Brexit vote triggers shock and dismay

Fears for London art market amid political and economic uncertainty after UK votes to leave EU

, , , , ,

London voted strongly to remain in the European Union (EU), as did Scotland, but the UK as a whole chose Brexit in a referendum in June. The decision in favour of Britain leaving the EU sent shock waves across Europe, especially when the British prime minister, David Cameron, announced the morning after the 23 June vote that he would be stepping down.

Cameron’s decision to call a referendum, which he made in 2013, had been compared by the British-born, Berlin-based artist Tacita Dean to the “manufactured storm” in The Tempest. Dean is one of many artists and cultural figures who fear the consequences. Among the artists, museum directors and leading figures in the art market we spoke to in the immediate aftermath of the referendum, none was celebrating, while many were in shock and feeling dismayed. Some sought a silver lining, or at least a heavily disguised blessing.

Questions arise over London’s future as the centre of the European art market, although no viable alternative city immediately leaps to mind. While Berlin’s low rents and EU access may appeal to artists as the UK negotiates to leave, Germany’s art market is unlikely to emerge as a successor to London. Part of the reason is that on 23 June the country’s Bundestag passed a cultural asset protection bill that many believe will have a negative effect on the local art market. A more likely scenario is that the London market could lose out to markets outside Europe, with New York and possibly Hong Kong the primary beneficiaries.

Political and economic uncertainty in the short to medium term is the most pressing concern. Another worry is whether hard-line Brexiteers will bring to an end the free movement of workers across the European community.

Immediate reactions in Brussels were marked by concern that the popular vote against the EU would prove contagious, along with the anti-immigrant sentiment that has been stirred up by the campaign. Politicians and commentators across the continent fear that other member states could choose to leave the EU; Eurosceptics in France, the Netherlands, Sweden and Austria have called for similar referendums. Britain has been described as “the epicentre of an earthquake”.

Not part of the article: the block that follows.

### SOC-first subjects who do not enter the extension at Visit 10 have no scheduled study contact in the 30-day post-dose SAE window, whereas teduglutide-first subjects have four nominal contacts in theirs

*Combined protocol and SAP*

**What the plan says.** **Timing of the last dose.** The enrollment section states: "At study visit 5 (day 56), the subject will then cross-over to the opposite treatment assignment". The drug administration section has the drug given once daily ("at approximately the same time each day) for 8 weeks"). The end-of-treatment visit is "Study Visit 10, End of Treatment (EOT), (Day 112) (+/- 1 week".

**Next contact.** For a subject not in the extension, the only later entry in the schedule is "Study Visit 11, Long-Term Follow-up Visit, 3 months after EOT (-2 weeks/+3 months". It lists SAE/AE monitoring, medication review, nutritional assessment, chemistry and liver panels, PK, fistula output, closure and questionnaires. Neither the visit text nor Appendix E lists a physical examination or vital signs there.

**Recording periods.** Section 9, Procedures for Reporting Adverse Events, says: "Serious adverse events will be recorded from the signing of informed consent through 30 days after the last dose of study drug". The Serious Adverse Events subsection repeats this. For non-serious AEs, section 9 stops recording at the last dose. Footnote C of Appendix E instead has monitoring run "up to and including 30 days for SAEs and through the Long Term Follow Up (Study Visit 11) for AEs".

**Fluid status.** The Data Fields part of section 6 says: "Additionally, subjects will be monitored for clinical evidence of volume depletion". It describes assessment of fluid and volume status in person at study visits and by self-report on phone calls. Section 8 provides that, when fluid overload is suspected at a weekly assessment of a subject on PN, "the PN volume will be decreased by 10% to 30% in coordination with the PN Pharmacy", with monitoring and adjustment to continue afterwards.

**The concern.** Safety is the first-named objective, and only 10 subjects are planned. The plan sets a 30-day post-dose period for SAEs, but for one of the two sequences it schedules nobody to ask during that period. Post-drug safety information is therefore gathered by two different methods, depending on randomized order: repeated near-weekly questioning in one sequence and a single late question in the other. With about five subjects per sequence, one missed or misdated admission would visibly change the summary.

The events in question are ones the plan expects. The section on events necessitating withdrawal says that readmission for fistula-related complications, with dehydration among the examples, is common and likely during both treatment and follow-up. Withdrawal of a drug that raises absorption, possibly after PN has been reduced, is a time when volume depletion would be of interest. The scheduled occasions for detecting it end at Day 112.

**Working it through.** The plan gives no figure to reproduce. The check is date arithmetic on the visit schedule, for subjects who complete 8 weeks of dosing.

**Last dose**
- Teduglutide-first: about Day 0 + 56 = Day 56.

Across the Atlantic, as the referendum’s ripple effects could be felt on the US stock markets, US President Barack Obama was quick to reiterate that the “special relationship” with Britain “would endure”. But concern is mounting that the US political system could serve up a major shock of its own in the presidential elections in November. “The fact that Britain exited the EU shows that Donald Trump could also happen, which would definitely lead to a very different balance of powers worldwide,” says Klaus Biesenbach, the director of MoMA PS1 in New York.

Reality check: what Brexit could bring

Tynesideís most famous work of art has been hijacked in a political stunt, sparking outrage from its creator. Artist Antony Gormley has fired off warning letter through his solicitors after the Vote Leave group projected its message and logo across the 54-metre wingspan of the Angel of the North. While the group hoped the move would boost their anti-EU message in the run up to June 23 in-out referendum, it has also landed them in legal trouble from Angel sculptor Mr Gormley. When contacted, the artist was on his way to Beijing, with a spokesperson saying he would not be commenting on the issue but is discussing next steps with his legal team.

• Loss of EU funding: the UK will miss out on access to much-needed arts funding opportunities, including the Creative Europe programme, which has awarded €40m to the UK cultural and creative sector over the past two years, and 2% of the £258bn earmarked for European cultural projects by the European Structural and Investment Fund from 2014 to 2020.

• Artist visas: the potential restrictions on artists’ ability to move freely throughout Europe and the UK are viewed by many in the art world as one of the biggest drawbacks of the UK’s decision to leave the European Union. Curators, conservators, museum staff and archaeologists will face similar visa issues.

• Import VAT: at 5%, import VAT in the UK is the lowest rate in any EU country. At this point, it is not clear precisely how or even if Brexit will affect the UK’s import VAT rate. Works imported from the EU into the UK are currently exempted from import tax, but this situation could presumably change.

• Artist’s resale right: dealers are likely to push for a re-examination of the UK’s ten-year-old artist’s resale right (ARR), which requires royalties to be paid to artists or their descendants each time one of their works is sold. The ARR extends to 70 years after the artist’s death. Critics say that ARR gives New York and Hong Kong an advantage over the UK.

• Arts education fees: art students from the EU studying in the UK may have to pay more expensive international student rates instead of UK rates.

• Export licences: the UK’s vote to leave the EU may lead to a change in the UK export licensing scheme, which is based on an EU regulation.

• Exodus of UK art collectors: collectors (and their art) could be driven from the UK if the government imposes more taxes on the wealthy to alleviate the public finance crisis.

• End of free entry to museums? UK museums may be forced to start charging for entry to national museums if there is less government money available for the arts.

• Sponsorship: museums may find it harder to attract UK corporate sponsors for exhibitions if the pound continues to drop and companies feel the squeeze.